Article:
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MH17 crash: 3 Russians, 1 Ukrainian face murder charges for downing of Malaysia Airlines Flight 17

Investigators present latest findings in MH17 downing, in Nieuwegein
International investigators present their latest findings in the downing of Malaysia Airlines flight MH17, nearly five years after the crash that killed 298 passengers and crew, in Nieuwegein, Netherlands, June 19, 2019. REUTERS

The Hague, Netherlands -- An international team of investigators has named four key suspects as it builds a criminal case against those responsible for the downing of Malaysia Airlines Flight 17. The joint investigation announced the progress nearly five years after the plane was blown out of the sky above conflict-torn eastern Ukraine.

Members of the Joint Investigation Team (JIT) said in The Hague on Wednesday that three Russian nationals and one Ukrainian would be charged with murder over the attack on the civilian jet. They are suspected of facilitating the transport of the missile used to shoot down the jet from Russia into Ukraine. 

Chief Dutch Prosecutor Fred Westerbeke also said investigators "have evidence showing that Russia provided the missile launcher" used in the 2014 attack.

The Dutch-led probe identified the suspects as Russian nationals Igor Girkin, Sergey Dubinskiy and Oleg Pulatov, and Ukrainian Leonid Kharchenko. The investigators said the Ukrainian suspect was believed to be in Ukraine, but it was unclear whether the man was in the eastern part of the country still controlled by Russian-backed separatists.

All 298 passengers and crew on the flight from Amsterdam to Kuala Lumpur were killed on July 17, 2014, when a missile shattered the Boeing 777 in midair, sending debris and bodies raining down onto farms and fields of sunflowers.

The families of those killed were informed of developments in a private meeting ahead of the news conference by investigators.

Report finds Russian missile used to shoot down MH17 02:24

"This is what we hoped for," Silene Fredriksz-Hoogzand, whose son Bryce and his girlfriend Daisy Oehlers were among the dead, said after the meeting. "This is a start of it. It is a good start."

She added that she did not expect any of the suspects to appear for the trial, due to begin in a Dutch court on March 9.

The Buk missile

The investigation team, made up of detectives and prosecutors from the Netherlands, Malaysia, Australia, Belgium and Ukraine, last year said that it was convinced that the Buk missile system used to shoot down flight MH17 came from the Russian army's 53rd Anti-Aircraft Missile brigade, based in the Russian city of Kursk.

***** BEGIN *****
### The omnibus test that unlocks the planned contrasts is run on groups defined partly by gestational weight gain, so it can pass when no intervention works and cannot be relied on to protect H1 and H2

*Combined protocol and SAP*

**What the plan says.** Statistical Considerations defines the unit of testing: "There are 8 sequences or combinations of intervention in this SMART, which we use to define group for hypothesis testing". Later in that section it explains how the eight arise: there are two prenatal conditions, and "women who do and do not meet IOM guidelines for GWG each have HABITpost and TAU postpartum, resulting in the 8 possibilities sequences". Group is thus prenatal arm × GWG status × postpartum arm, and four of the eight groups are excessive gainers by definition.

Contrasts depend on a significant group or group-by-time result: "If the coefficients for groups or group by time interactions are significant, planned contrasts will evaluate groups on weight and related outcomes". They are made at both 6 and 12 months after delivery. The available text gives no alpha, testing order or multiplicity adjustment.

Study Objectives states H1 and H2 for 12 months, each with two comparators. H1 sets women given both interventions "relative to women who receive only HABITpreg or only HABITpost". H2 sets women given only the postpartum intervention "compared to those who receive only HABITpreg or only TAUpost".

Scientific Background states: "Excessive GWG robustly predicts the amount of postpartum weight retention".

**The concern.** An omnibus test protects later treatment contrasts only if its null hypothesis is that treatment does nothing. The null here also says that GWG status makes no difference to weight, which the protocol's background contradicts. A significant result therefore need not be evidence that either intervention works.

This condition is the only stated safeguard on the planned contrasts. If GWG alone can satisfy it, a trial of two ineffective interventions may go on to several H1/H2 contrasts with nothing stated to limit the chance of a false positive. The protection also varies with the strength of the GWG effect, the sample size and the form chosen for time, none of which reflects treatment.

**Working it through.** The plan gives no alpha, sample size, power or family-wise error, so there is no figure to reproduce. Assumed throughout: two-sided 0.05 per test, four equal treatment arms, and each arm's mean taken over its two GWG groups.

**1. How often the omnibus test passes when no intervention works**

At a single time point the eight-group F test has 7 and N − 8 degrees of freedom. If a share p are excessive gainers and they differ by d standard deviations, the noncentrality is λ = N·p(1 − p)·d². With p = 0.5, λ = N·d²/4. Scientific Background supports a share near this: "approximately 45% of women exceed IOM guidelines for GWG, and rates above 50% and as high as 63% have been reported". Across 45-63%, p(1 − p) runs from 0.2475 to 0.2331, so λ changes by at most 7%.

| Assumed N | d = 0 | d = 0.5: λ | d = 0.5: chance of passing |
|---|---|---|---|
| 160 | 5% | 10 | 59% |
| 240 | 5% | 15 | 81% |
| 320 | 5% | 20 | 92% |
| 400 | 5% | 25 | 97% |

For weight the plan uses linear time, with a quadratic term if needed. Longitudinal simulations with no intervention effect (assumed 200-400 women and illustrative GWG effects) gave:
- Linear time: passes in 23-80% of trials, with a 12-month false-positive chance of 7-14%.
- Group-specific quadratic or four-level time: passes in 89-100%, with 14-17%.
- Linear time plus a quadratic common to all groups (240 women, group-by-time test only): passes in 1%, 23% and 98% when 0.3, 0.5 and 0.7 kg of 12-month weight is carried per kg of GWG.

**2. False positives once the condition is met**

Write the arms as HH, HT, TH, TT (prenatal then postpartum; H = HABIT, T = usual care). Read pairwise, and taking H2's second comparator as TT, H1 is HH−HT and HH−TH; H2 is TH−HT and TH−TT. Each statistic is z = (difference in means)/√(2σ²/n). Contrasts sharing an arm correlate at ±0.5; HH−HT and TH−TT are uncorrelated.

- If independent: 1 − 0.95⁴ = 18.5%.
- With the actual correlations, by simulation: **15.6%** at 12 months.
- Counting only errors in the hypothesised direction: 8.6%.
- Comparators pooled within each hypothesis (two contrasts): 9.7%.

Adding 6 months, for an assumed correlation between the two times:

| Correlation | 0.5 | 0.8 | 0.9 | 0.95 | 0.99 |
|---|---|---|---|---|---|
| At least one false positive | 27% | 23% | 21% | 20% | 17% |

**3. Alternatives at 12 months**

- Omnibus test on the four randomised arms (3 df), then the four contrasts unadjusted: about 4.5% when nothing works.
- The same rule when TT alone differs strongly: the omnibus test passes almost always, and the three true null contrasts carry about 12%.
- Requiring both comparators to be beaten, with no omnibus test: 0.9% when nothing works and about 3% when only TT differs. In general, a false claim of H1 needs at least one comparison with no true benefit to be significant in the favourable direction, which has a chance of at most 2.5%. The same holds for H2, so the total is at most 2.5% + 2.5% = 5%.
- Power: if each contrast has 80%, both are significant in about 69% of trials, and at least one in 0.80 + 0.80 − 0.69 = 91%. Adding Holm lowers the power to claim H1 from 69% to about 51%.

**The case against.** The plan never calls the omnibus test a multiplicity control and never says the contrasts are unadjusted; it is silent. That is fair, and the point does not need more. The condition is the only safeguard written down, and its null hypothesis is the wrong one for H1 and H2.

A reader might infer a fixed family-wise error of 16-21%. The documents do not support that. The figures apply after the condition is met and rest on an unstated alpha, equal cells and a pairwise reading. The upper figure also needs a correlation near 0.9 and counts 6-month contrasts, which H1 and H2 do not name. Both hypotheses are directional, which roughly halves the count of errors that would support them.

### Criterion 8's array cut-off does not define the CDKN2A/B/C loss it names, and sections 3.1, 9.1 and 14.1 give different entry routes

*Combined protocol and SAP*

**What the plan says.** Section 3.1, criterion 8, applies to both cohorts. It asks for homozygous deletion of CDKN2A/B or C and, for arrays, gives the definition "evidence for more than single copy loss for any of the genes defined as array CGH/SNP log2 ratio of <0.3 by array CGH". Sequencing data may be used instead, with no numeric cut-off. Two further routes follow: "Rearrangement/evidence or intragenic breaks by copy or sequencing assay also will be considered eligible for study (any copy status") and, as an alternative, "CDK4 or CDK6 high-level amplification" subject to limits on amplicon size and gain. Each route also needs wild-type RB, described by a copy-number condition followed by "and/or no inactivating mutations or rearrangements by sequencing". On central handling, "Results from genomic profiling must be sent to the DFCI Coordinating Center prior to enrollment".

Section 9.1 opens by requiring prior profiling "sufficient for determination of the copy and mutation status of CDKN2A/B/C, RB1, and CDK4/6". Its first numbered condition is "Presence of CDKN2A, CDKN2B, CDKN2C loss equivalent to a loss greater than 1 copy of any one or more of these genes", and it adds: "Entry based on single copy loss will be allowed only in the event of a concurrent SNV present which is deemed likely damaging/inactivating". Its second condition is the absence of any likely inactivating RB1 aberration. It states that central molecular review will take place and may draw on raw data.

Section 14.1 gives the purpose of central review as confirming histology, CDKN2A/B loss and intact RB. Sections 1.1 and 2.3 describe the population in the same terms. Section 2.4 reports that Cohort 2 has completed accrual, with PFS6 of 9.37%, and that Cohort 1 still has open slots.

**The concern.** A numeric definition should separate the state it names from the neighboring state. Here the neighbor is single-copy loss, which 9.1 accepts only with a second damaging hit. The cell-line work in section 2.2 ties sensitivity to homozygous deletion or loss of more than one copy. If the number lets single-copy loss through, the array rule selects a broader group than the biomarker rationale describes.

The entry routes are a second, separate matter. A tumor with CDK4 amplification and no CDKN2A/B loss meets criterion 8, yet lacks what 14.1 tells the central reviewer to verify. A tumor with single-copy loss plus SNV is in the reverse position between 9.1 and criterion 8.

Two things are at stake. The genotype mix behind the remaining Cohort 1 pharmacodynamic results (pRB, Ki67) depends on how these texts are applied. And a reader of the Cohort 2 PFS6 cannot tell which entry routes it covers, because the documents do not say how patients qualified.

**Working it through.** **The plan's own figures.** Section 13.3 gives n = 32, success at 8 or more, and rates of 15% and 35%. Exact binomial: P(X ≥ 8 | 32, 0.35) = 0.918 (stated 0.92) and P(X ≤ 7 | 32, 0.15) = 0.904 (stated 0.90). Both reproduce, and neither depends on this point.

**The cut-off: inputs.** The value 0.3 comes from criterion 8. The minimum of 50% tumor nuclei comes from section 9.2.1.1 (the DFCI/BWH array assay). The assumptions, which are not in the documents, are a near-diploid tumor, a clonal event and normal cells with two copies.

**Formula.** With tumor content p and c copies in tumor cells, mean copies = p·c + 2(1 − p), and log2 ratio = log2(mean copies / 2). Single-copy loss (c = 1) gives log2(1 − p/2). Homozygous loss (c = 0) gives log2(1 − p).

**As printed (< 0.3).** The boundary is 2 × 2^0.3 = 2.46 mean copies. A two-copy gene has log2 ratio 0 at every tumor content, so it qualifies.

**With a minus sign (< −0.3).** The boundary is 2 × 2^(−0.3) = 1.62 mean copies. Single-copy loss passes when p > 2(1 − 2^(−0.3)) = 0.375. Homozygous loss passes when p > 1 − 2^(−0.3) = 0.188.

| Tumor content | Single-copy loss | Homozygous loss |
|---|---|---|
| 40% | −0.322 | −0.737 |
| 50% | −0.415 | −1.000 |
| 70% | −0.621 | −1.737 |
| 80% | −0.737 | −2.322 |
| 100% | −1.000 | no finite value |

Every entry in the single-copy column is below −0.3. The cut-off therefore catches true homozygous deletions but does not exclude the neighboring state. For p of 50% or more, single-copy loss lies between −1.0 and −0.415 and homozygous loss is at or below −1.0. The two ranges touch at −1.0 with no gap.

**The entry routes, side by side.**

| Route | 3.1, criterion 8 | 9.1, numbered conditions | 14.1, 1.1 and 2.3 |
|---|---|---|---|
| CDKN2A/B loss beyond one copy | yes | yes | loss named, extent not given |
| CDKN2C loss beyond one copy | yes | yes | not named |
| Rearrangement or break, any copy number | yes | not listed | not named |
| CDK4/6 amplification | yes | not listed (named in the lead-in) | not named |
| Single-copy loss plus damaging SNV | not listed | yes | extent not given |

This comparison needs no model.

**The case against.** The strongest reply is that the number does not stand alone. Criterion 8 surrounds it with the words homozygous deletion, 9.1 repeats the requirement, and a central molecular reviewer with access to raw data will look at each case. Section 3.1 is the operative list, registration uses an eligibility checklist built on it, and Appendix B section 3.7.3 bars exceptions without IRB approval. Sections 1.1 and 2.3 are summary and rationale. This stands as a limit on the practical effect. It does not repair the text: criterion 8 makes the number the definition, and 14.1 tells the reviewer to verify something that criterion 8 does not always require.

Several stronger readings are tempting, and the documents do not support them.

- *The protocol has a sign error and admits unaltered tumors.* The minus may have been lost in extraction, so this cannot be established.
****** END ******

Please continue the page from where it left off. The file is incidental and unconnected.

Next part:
Russia has always denied responsibility for shooting down the flight and claimed last year that the Buk missile came from Ukrainian army arsenals. The Netherlands and Australia have said they hold Moscow responsible for providing the Buk missile system used in the downing.

Kremlin spokesman Dmitry Peskov told CBS News partner network BBC News on Wednesday, before the JIT made its announcement, that there was "nothing to discuss" about the investigation's conclusions. Asked Russia would ever hand suspects over for trial or put them on trial in Russia, Peskov said the Kremlin's position was already clear.

"You know our position on this investigation. Russia had no chance to take part in it, even though from the very start -- the first days of this tragedy -- Russia... tried to be part of the investigation into this terrible catastrophe. So our position on this investigation is very well known," Peskov said.

According to the JIT, Russia has not cooperated with the investigation.

Slow-going investigation

Progress in the criminal investigation has been slow. The Joint Investigation Team, or JIT, appealed in September 2016 for witnesses to provide evidence that could help identify two men heard speaking on intercepted communications discussing movements of a convoy in the days before the attack.

Somber anniversary for downing of Malaysian jet 02:47

At the time, the JIT said "there is no evidence that these calls are directly related to the shooting down of MH17."

The appeal said one man had the first name and patronymic Andrei Ivanovich and used the call sign "Orion" while communicating. The other communicated as "Delfin" and had the names Nikolai Fyodorovich.

Online journalism platform Bellingcat said last year it had identified "Orion" as a Russian, Oleg Vladimirovich Ivannikov, and said it had determined with "very high certainty" that at the time of the downing of flight MH17 he was an officer of the main directorate of the general staff of the Russian Ministry of Defense, known as GRU, and that he served as a military adviser to pro-Russian separatists in eastern Ukraine at the time the jet was shot down and supervised "procurement and transport of weapons across the Russia Ukraine border."

In December 2017, Bellingcat said that, based on its investigations, it had established "to a high degree of certainty" that the man known as "Delfin" is Russian Col. Gen. Nikolai Fyodorovich Tkachev. He denied having been in Ukraine in 2014.

Bellingcat published a report on Wednesday identifying more individuals it says were involved in the downing of MH17.

If Russian suspects are charged in the Netherlands, it remains to be seen whether they would ever appear for trial. The Russian Constitution bars extradition of Russian nationals for trials abroad and says that for crimes committed abroad Russians can only be tried in Russia.

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